A challenge for the new DGP would be to make sure Tipu Jayanti celebrations go off peacefully
A day after she took over as Karnataka's first woman top cop, Neelamani N Raju tells NDTV that she does not consider there is a glass ceiling in the police force.
"There is equal opportunity at all levels. I never saw myself as a woman officer - it doesn't really feel that way to me. But a lot of people see it that way. And I think it is good to have women feel that way in a way. Women facing problems in different spheres of life, if my elevation helps them in some way, I am happy about it," Ms Raju told NDTV at the Director General of Police headquarters in Bengaluru, which was relatively quiet as today is Rajyotsava Day, a holiday to mark the state's formation.
Ms Raju did agree that her elevation would encourage other women police officers. "If they are good in their work and they are as good as anybody else, it will be possible," she said.
Ms Raju said she needed time to look into the unsolved murder of journalist Gauri Lankesh who was shot dead in early September outside her home in Bengaluru. Home minister Ramalinga Reddy had said the police would come out with the solution to the crime hopefully by the end of October, but there have been no arrests in that case so far.
Another challenge for the new DGP would be making sure that the state government sponsored Tipu Jayanti celebrations go off peacefully. The BJP and other representatives of the right-wing have strongly objected to the celebration of Tipu Sultan's birth anniversary - they view the 18th century leader as a bigoted tyrant. The state government, which describes him as a brave freedom fighter began the annual celebration in 2015 - a year in which two people died in related protests. Ms Raju said, "We have plans, like last year, plans are in place and we will make sure it is peaceful like last year."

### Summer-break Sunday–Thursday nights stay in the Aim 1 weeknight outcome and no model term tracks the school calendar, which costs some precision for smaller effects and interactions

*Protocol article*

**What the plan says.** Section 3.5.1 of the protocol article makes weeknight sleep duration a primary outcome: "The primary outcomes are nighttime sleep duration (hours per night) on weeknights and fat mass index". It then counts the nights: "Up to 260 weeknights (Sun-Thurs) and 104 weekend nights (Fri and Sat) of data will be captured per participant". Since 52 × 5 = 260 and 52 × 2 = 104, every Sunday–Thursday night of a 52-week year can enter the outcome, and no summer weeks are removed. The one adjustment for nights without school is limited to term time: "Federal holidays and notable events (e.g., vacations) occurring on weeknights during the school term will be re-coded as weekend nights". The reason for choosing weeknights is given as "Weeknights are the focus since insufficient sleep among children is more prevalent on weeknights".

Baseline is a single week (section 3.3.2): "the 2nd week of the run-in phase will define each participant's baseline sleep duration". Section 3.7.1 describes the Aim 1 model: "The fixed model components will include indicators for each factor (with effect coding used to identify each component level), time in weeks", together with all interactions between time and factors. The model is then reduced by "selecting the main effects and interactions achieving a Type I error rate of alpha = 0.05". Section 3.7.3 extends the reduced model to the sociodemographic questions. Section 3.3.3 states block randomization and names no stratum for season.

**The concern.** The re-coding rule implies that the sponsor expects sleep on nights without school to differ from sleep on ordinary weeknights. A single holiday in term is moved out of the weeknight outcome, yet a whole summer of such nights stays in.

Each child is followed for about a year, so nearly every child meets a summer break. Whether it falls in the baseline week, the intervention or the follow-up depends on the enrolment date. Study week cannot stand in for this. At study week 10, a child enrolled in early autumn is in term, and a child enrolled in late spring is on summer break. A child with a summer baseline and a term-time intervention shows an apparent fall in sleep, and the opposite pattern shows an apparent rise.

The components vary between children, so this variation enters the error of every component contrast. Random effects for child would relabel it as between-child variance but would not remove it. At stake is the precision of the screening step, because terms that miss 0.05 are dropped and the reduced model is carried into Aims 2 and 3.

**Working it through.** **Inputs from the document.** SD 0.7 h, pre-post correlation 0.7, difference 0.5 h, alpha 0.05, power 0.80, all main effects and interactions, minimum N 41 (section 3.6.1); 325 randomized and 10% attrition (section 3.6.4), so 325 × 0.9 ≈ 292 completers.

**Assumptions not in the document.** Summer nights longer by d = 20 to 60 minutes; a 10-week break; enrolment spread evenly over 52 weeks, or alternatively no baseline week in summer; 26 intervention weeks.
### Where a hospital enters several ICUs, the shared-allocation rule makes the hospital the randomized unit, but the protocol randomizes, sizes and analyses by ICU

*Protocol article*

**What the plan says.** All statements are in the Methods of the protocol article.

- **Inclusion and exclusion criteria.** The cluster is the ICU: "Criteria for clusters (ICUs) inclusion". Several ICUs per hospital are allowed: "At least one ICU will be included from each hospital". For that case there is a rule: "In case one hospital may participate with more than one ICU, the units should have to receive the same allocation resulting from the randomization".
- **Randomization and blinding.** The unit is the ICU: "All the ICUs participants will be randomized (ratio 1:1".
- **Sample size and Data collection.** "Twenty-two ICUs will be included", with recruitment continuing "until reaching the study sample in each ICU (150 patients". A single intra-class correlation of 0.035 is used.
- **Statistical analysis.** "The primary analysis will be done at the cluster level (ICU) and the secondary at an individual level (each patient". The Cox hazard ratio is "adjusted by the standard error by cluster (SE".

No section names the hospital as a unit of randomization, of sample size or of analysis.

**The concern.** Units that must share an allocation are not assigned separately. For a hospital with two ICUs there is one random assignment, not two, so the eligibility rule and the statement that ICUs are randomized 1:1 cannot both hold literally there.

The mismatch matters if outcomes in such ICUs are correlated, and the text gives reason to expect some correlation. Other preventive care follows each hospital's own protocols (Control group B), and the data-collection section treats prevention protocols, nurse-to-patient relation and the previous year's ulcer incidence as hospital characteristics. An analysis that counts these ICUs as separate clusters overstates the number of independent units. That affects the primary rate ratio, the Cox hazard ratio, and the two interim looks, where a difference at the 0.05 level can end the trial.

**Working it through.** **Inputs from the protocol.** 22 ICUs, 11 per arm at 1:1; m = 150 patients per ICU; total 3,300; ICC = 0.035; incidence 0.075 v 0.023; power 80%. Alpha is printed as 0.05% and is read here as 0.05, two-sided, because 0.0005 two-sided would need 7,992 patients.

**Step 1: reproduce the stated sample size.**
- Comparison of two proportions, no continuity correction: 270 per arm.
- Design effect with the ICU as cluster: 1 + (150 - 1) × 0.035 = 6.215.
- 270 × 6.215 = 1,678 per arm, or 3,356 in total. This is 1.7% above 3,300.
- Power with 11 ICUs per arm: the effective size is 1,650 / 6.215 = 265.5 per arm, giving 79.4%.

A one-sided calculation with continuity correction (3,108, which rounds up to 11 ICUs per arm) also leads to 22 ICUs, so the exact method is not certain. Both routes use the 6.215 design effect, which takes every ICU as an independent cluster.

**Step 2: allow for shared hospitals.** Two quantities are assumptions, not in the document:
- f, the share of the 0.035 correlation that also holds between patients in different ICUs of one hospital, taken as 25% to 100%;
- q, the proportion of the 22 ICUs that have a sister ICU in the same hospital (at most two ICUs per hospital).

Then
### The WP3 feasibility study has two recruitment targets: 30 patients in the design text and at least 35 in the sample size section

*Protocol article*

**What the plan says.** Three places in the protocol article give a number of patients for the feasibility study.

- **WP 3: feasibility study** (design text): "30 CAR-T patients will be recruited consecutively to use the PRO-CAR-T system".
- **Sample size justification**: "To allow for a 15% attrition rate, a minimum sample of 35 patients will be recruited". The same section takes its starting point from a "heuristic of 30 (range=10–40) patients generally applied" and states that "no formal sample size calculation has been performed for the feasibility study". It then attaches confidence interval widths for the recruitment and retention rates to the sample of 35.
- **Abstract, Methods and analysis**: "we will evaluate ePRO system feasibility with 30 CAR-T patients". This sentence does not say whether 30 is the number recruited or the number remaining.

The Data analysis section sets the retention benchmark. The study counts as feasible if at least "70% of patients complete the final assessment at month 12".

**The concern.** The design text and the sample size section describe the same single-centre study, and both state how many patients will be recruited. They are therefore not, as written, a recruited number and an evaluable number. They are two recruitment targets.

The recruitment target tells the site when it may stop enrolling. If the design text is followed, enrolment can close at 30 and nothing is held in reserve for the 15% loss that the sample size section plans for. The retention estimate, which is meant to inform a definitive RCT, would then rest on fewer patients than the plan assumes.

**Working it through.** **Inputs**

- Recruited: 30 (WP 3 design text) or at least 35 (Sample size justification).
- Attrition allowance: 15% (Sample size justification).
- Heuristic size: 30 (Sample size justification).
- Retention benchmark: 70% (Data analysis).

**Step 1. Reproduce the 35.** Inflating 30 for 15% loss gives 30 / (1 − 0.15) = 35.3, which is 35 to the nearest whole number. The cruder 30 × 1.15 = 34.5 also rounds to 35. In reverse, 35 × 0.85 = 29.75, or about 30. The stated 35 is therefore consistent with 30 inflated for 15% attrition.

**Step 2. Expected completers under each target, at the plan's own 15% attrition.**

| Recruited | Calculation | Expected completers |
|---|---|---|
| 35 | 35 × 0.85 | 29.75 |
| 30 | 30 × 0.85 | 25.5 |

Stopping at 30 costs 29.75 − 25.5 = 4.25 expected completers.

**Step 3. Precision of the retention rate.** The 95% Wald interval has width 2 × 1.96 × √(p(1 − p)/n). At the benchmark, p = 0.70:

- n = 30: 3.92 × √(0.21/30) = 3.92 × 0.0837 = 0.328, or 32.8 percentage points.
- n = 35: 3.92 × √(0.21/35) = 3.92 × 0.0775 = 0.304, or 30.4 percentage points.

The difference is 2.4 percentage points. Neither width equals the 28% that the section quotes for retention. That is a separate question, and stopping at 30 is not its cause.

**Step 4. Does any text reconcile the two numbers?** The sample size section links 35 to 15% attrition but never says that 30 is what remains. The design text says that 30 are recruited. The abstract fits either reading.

Responding to a question on communal tension in areas like the coastal Dakshina Kannada, she said, "Incidents do keep happening. Sometimes it comes in a wave and sometimes it is all peaceful. Sometimes, one thing leads to another. These are the things that come up and we deal with them. Elections or otherwise, police handle those cases and we will continue to do so to give a peaceful atmosphere to the people."
Ms Raju said she was confident that the elections in the state, due in a few months, would be absolutely peaceful.
Karnataka has also been making the headlines for issues of women safety. The new DGP spoke of existing efforts by the police force including exclusive all-women police stations and Pink Hoysalas - patrolling vehicles that focus on crimes against women. "At my level I would like to have more sensitisation programmes for the police. We have to show a little more empathy when women complainants come - especially in cases where they are feeling shy to talk about. They should be feeling comfortable to talk about it and get their grievances addressed. I would like that kind of sensitisation to have a little more impact," she told NDTV.
On priorities, she said, "My first priority, like any other cop would be the maintenance of law and order. The safety and security of people and their property. That is the most important thing. Other things come as and when they occur. Crime, rate of conviction also important. But law and order is always first priority."
Ms Raju has spent many years of her career in the Intelligence Bureau in Delhi - which she said would help her current role. "In the IB we do a lot of analysis work which is very important at a higher leadership level. We are all police officers and whatever work we do there is always a great police angle. IB is the premier police agency, so it is not as if we are away from a police work culture," she said.
And was it always a dream to be a police officer? Laughing, Ms Raju told NDTV, "I was raised as a tomboy by my mother. Probably she had a premonition that that was where I was going to end up. I wrote UPSC three times and every time I was selected only for IPS. I guess I was fated."